However, Brad added they’ve “become inventive” to fill in the gap. Brad, Shannon’s work friends, and her sister started a Facebook group called Shannon’s Plasma Cell Mates; their very first post reached over 75,000 people. People with large social media followings have also been engaged to help share the story, including the Ontario Nursing Association and the Police Association of Ontario.
In addition to the social media efforts, Brad said, “Our cousins started up an orange wristband campaign and nurses at Norfolk General started a t-shirt campaign and pottery for Shannon…. Nurses from NGH have hosted blood drives in Shannon’s honour. Friends of family have posted the Canadian Blood Services’ posters all over and engaged with countless local business, who have also taken to social media to spread the word. We’ve done radio, newspaper interviews, and are scheduled to do an interview with CHCH. We would love to have a celebrity backing to take the message even farther.”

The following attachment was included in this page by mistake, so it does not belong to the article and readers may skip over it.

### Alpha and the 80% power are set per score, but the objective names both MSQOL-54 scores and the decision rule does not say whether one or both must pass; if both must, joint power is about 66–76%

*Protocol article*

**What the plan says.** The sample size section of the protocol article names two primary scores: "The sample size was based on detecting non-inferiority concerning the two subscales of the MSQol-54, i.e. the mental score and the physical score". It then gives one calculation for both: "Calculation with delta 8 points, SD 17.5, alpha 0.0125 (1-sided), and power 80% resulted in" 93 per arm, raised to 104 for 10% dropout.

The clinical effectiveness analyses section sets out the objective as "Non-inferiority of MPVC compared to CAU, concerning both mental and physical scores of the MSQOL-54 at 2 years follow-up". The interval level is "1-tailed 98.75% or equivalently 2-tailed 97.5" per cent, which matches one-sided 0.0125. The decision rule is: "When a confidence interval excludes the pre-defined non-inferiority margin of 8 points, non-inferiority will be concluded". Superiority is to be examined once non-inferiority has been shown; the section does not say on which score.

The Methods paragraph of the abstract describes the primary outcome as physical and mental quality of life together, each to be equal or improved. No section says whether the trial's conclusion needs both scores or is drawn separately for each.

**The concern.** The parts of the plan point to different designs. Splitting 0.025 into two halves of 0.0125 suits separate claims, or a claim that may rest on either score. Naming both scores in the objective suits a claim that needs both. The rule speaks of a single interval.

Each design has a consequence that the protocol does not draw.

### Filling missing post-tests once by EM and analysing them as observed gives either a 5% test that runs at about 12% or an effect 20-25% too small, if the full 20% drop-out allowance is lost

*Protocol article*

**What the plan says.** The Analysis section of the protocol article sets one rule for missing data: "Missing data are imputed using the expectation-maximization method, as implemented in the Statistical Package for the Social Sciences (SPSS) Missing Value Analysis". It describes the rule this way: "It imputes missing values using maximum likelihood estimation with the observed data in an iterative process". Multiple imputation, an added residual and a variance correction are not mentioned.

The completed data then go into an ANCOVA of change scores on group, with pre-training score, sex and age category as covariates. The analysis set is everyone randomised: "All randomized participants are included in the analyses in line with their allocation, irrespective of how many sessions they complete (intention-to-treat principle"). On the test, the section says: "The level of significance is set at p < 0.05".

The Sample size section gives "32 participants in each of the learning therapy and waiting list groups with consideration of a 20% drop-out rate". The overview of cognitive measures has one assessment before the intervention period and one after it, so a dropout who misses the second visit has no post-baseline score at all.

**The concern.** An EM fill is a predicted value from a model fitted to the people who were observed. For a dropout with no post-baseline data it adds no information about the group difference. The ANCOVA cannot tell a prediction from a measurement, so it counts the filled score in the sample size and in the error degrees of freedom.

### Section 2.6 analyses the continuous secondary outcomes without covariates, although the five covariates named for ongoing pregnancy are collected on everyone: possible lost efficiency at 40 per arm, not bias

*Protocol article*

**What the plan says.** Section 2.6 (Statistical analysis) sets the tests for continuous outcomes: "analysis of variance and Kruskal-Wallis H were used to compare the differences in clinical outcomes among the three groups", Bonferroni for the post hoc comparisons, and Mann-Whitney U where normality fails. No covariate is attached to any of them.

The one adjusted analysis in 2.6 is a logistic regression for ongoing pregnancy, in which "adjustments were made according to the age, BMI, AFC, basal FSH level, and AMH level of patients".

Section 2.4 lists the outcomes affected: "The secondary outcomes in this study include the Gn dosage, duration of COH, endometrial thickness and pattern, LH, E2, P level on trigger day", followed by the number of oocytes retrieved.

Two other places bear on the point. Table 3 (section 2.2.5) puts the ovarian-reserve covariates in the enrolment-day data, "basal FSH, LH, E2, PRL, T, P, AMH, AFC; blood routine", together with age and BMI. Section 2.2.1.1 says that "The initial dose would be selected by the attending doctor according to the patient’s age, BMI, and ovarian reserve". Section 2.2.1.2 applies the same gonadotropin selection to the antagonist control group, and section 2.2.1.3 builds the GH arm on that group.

Brad said the community’s support has been “overwhelming! We have both given a lot over the years to others, both professionally and extracurricularly, but never expected we’d need that favour returned. But here it is tenfold!”
Although Shannon sometimes feels emotional and wonders if her children will grow up without a mother, Brad says for the most part “she has done very well.”
“The night that she first went to the hospital though she told me, ‘I feel like I’m dying’ and she was serious,” said Brad. “After about a week and a bit she began to get strength back while on the chemo. The chemo keeps killing the bad cells, which helps her feel okay, just tired.” Shannon finished her first round of chemotherapy on March 6.
“Fortunately, she hasn’t had adverse side effects to the chemo thus far. She just finished having her own stem cells put back in and smells strongly of creamed corn, which is a strange side effect from the DMSO mixed with her stem cells from when they extracted them and froze them.”
“From what I understand they want to do the allogeneic transplant in July,” said Brad. “If they don’t have a suitable donor at that time, they will start this whole process over with chemo and her own stem cells again.”